Evacuated Gaza Settlers Find Their Transition a Never-ending Saga

'The government sweet-talked us... I didn't believe they would abandon us,' says a former Gush Katif resident.

Aharon Hazut, a former resident of Gush Katif in the Gaza Strip, is due to be questioned at the income tax offices Wednesday. Until four years ago, Hazut was a model taxpayer, to the tune of around NIS 250,000 a year. Then one day his income dropped to zero.

Hazut should have been a model of a successful transition after cooperating with the authorities before the evacuation of the Gaza Strip. In June 2005, three months before the pullout, he met with prime minister Ariel Sharon. The idea came up to move all of Gush Katif's residents to the Nitzanim area north of the Strip, and a large temporary housing community was built there.

"The government sweet-talked us. They said we should just bring them the people and they would take care of everything," Hazut says. "I didn't believe they would abandon us."

Until that meeting the government hoped it could take care of all the evacuees' problems such as housing, livelihoods, education and welfare by giving each family a large check. Instead, the state found itself establishing communities, distributing land, finding jobs and building schools. Thus began the bureaucratic saga that continues to this day.

All this led to the evacuees' complaints of foot-dragging. Meanwhile, supporters of the state's moves to ameliorate the evacuation argue that while the measures are expensive, they have enabled some communities to remain together and rehabilitate themselves psychologically.

"The price these people will pay will be less than what the evacuees from Sinai paid," says Yonatan Bassi, the head of Sela, the government agency that handled the evacuees. "But if you were to tell me in 2005 that this would be our situation in 2009, I would have thought it unreasonable."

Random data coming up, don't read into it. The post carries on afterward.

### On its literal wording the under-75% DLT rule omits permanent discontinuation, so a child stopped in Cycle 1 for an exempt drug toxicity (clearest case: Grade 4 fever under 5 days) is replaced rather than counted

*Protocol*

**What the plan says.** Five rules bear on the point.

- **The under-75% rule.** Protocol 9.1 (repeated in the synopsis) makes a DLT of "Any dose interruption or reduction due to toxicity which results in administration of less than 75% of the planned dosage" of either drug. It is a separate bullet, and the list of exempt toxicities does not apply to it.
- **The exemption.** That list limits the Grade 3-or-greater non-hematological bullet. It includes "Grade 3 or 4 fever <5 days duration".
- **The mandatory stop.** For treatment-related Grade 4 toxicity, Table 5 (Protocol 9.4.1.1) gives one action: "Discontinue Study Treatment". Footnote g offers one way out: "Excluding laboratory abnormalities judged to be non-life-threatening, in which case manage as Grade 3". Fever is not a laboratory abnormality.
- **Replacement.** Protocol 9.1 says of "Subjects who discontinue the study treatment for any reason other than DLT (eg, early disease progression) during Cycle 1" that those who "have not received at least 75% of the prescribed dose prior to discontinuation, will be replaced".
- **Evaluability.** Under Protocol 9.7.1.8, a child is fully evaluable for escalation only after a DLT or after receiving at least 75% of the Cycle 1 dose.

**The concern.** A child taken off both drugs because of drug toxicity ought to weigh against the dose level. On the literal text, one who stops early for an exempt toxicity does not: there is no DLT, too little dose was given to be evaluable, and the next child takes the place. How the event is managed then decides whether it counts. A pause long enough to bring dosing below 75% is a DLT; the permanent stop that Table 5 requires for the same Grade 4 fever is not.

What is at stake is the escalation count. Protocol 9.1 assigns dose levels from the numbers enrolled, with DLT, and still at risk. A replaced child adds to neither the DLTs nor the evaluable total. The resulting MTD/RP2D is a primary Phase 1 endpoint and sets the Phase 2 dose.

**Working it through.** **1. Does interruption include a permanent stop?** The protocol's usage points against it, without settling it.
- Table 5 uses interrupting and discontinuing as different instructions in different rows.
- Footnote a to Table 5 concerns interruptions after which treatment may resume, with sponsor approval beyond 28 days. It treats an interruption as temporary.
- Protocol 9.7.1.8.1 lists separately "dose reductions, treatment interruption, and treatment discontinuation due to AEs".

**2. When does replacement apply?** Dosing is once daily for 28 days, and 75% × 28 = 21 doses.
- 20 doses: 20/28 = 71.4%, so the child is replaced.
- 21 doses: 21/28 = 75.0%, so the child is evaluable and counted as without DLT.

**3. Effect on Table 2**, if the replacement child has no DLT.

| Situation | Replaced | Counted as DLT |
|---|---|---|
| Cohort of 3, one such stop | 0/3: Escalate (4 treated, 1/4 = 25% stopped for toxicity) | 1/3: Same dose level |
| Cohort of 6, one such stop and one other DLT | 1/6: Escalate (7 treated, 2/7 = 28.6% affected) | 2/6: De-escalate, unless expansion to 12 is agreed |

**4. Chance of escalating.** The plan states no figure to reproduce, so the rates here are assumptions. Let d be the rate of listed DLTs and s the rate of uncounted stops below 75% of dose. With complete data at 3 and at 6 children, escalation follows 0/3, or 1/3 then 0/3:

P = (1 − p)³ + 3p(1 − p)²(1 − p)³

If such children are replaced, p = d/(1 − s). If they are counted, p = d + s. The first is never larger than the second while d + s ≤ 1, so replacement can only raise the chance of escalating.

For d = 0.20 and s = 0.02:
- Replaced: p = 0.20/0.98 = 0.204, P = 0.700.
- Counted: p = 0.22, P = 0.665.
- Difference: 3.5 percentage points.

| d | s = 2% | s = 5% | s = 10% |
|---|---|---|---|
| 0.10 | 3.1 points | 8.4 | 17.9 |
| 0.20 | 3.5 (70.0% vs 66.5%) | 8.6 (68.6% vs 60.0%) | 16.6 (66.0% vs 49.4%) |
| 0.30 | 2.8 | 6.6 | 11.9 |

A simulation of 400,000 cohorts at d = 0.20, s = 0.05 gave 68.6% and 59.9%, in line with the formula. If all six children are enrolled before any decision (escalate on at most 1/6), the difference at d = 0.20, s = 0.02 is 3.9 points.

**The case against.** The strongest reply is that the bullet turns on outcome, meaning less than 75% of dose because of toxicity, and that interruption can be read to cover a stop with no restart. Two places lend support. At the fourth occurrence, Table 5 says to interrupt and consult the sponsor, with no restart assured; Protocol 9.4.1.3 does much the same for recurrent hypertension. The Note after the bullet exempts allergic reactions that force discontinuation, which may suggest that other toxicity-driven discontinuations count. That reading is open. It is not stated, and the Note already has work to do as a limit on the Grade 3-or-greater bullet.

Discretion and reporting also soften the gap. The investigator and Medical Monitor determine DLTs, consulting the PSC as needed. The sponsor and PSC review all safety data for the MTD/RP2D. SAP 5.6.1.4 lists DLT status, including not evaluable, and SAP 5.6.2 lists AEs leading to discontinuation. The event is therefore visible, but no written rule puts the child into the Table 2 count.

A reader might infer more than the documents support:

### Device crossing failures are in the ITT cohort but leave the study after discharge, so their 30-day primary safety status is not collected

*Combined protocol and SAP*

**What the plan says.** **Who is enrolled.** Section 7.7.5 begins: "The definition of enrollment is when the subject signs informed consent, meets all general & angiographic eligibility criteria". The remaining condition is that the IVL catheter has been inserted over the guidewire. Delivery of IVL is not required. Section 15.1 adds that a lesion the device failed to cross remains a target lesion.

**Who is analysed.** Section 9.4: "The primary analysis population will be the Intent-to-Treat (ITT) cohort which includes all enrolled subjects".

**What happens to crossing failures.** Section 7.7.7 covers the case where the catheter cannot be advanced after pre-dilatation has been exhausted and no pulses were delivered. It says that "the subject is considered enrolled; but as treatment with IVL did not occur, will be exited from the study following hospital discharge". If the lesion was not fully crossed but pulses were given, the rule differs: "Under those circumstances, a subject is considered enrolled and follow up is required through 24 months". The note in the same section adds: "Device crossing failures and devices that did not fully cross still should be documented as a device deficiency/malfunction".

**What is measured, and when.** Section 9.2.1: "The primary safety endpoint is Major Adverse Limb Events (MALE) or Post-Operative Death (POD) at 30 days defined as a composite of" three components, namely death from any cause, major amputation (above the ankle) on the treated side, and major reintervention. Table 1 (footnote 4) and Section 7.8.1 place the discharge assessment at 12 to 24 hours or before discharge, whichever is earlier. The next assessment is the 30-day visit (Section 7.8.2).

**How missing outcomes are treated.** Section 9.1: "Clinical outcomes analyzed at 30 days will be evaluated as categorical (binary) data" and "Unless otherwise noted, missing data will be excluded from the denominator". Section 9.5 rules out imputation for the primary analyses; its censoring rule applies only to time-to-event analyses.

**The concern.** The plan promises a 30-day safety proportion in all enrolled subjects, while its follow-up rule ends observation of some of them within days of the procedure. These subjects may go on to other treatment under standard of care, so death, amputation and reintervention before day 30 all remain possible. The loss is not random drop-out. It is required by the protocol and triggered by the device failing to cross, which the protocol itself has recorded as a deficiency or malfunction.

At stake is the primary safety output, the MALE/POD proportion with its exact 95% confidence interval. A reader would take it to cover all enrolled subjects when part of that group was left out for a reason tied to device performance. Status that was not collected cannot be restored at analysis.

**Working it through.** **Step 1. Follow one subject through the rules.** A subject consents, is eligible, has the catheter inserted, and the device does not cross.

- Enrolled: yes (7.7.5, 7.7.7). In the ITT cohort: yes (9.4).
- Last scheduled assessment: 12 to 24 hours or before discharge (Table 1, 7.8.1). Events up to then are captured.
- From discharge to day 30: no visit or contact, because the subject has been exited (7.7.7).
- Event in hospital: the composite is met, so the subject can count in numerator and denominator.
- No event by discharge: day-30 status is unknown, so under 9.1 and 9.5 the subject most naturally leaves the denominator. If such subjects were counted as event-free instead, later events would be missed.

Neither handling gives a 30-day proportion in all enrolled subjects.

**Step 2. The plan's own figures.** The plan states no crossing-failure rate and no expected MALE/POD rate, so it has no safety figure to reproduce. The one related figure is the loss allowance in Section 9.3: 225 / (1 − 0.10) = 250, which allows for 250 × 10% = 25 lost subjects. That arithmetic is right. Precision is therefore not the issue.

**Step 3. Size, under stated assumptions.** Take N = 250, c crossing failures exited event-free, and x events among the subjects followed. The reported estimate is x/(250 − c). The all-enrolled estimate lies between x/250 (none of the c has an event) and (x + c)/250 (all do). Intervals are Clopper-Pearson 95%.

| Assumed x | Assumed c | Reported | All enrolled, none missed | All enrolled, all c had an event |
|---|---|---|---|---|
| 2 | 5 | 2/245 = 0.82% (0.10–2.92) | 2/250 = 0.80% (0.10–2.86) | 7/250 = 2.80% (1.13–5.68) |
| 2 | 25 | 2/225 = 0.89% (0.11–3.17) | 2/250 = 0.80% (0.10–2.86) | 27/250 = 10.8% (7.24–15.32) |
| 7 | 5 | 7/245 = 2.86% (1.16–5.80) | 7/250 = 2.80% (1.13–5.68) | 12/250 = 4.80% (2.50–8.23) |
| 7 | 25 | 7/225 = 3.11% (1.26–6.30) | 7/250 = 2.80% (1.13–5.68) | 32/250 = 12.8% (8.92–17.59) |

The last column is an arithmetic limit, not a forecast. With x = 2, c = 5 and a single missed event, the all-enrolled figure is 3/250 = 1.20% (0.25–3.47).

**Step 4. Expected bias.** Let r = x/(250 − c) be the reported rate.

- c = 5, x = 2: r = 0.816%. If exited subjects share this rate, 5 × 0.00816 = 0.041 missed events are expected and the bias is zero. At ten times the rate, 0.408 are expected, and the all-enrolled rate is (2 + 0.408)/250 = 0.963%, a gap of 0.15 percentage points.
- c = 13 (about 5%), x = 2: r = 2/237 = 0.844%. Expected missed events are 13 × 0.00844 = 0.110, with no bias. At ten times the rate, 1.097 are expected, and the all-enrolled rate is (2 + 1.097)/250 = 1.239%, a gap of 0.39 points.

Hazut feels this unreasonable situation particularly well. Today, not only is he not working, he still lives in a temporary dwelling in Nitzan. If all goes well, he will move into his new home only in another 18 months.

Before the evacuation he rented out agricultural equipment and ran Gush Katif's only gas station, after having to leave farming following a serious injury in a terror attack.

After the evacuation, Hazut applied for a gas station operator's license. It has been approved and a site has been located, but the final permit has not arrived.

Meanwhile, Hazut devotes his time to activities on behalf of the evacuees, living on his "reserves," which he says are beginning to run out.

"I feel the government cheated us and I have let others know it," he says. "Today I'm fighting with all my strength to correct this lie."

Unlike Hazut, Lior Khalfa, chairman of the committee for the former community of Neveh Dekalim in Gush Katif, urged his friends to refuse all talks with the government. The refusal cost them dearly - they spent months living in hotels. Khalfa says his therapy after the evacuation was his activity on behalf of the evacuees.

"I didn't stop working as a way to work through my grief, and when I did and thought about what I had gone through, I found myself going to a psychologist," Khalfa says. Six weeks ago, the Khalfa family became the third from Neveh Dekalim to move into a permanent home in Nitzan.